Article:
by Matie Belle Lakish
At the end of June, Saguache County Commissioners met in special session to receive training from State of Colorado Division of Property Taxation, Saguache County Project Manager, Curtis Belcher, and Saguache County Assessor, Jacquelyn Stephens. Town of Crestone residents, Town Clerk Akia Tanara and other interested citizens attended, hoping to learn about the County Board of Equalization’s role and function, and to register their concerns about the new assessment values of property, particularly in the Town of Crestone.
County Assessors are required to reassess all properties once every two years. Because of a number of issues discussed in previous Crestone Eagle issues, the state Division of Property Taxation took over the reassessment of Saguache County for the years 2012, and the beginning of 2013. Assessment notices have now been sent to property owners, and approximately 150 owners, primarily from Crestone and the Baca, appealed their assessments. The official last date to appeal was June 10. However, Assessor Stephens agreed to try to informally address concerns up until July 15, at which time the state required issues to be sent to the County Board of Equalization, so that commissioners, acting in that capacity, would have time to study the complaints. Because the commissioners are acting in the capacity of the Board of Equalization, which is authorized to hear those appeals, because two of the commissioners have recently been elected, and because this appeals panel meets so infrequently, the State Division of Property Taxation provided the special training on the Valuation Process. Hearings on the issues are scheduled for August 1 and 2, and if need be, August 5. Commissioners will meet again as the Board of County Commissioners on August 6.
Curtis Belcher said there are three approaches the Assessor uses to determine the Actual Value of property, each used for a different type of property: Cost, Income and Market. For residential and retail business property, the Market Approach, or Comparable Sales Approach, is used. The basic steps are: Compare the property to similar properties that recently sold; Inspect the subject property and comparable sales; Adjust the sales properties for characteristics that are superior or inferior to the subject; and Reconcile the adjusted sales prices to determine an indication of value.  Commercial property assessments would also consider the Potential Gross Annual Income.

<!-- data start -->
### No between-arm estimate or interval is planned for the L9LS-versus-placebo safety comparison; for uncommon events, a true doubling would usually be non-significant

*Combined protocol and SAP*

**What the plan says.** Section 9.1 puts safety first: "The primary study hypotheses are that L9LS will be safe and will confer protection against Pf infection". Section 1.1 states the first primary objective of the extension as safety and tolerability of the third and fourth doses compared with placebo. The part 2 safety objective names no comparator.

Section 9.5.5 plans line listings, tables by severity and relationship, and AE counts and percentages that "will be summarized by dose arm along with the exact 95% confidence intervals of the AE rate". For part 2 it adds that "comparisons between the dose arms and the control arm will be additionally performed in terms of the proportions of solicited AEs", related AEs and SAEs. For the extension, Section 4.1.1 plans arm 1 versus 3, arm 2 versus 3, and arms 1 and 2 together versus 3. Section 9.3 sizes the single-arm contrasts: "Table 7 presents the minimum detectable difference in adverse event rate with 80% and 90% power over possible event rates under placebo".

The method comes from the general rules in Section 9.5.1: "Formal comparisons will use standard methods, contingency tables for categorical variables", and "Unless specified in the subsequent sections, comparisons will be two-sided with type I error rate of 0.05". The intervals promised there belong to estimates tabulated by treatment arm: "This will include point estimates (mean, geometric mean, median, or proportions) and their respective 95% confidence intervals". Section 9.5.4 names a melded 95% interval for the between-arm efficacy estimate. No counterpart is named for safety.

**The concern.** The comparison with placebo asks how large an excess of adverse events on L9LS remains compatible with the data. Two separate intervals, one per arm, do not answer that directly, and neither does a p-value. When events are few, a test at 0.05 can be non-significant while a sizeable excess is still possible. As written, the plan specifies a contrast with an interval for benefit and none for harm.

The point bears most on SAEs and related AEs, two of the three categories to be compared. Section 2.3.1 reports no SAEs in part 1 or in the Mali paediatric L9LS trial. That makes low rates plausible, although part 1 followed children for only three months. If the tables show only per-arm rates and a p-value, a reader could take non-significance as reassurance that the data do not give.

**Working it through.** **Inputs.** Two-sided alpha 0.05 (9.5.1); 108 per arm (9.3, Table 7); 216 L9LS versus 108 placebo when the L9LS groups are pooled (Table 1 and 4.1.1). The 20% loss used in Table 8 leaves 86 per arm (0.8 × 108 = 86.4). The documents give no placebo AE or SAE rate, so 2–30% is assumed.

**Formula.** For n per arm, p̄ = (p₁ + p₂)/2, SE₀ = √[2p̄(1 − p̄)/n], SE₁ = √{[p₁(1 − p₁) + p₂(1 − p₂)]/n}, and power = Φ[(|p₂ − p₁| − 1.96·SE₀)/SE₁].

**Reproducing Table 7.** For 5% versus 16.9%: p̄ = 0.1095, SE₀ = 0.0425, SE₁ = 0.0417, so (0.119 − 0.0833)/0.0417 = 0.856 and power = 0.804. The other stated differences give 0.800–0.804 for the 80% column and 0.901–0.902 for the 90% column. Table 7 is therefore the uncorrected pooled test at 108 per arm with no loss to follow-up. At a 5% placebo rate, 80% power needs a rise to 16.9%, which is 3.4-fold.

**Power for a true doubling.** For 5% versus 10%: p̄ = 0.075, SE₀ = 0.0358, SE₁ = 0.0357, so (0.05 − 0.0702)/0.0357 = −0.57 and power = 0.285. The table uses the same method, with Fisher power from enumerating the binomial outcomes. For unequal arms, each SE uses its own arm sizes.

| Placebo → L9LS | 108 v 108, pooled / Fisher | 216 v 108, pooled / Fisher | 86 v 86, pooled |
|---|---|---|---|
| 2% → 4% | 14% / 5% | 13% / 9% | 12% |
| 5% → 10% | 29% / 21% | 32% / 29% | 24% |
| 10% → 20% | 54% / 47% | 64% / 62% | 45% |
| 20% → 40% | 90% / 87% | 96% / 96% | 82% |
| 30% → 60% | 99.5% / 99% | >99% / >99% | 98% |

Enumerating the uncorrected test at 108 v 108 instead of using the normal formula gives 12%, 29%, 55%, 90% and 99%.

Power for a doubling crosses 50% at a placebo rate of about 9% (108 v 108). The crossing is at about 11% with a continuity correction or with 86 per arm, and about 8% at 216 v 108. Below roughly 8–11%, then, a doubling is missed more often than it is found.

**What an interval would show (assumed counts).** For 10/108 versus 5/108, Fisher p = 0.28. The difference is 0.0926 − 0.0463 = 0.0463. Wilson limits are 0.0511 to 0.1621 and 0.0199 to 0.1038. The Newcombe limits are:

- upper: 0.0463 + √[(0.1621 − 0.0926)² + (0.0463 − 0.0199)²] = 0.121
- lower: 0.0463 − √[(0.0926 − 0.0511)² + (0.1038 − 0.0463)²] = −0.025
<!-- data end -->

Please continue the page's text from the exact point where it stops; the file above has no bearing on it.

The County Board of Equalization’s role is somewhat different. According to Belcher’s training handout, “Assessment deals with an individualized valuation of a certain property, while equalization, a leveling function, considers whether the particular property assessment is in balance with assessments of other similarly situated properties as a collective group within the jurisdiction.”
What has caused concern within the town is the perceived excessive valuation placed on lots zoned commercial, and the increased valuation of residential lots. It is clear that valuation in the recent past has not kept up with growth and sales in the town, and most lots have been valued much lower than market sales would suggest. However, most residents and property owners, especially those whose lots are zoned commercial, feel that $40,000 for a 50 ft. lot is excessive, and that the Assessor, acting under the state’s direction, has increased the Actual Value above true value. Objectors point to the small number of sales used to arrive at that valuation and the fact that other, lower-priced sales were not added in to achieve an average value.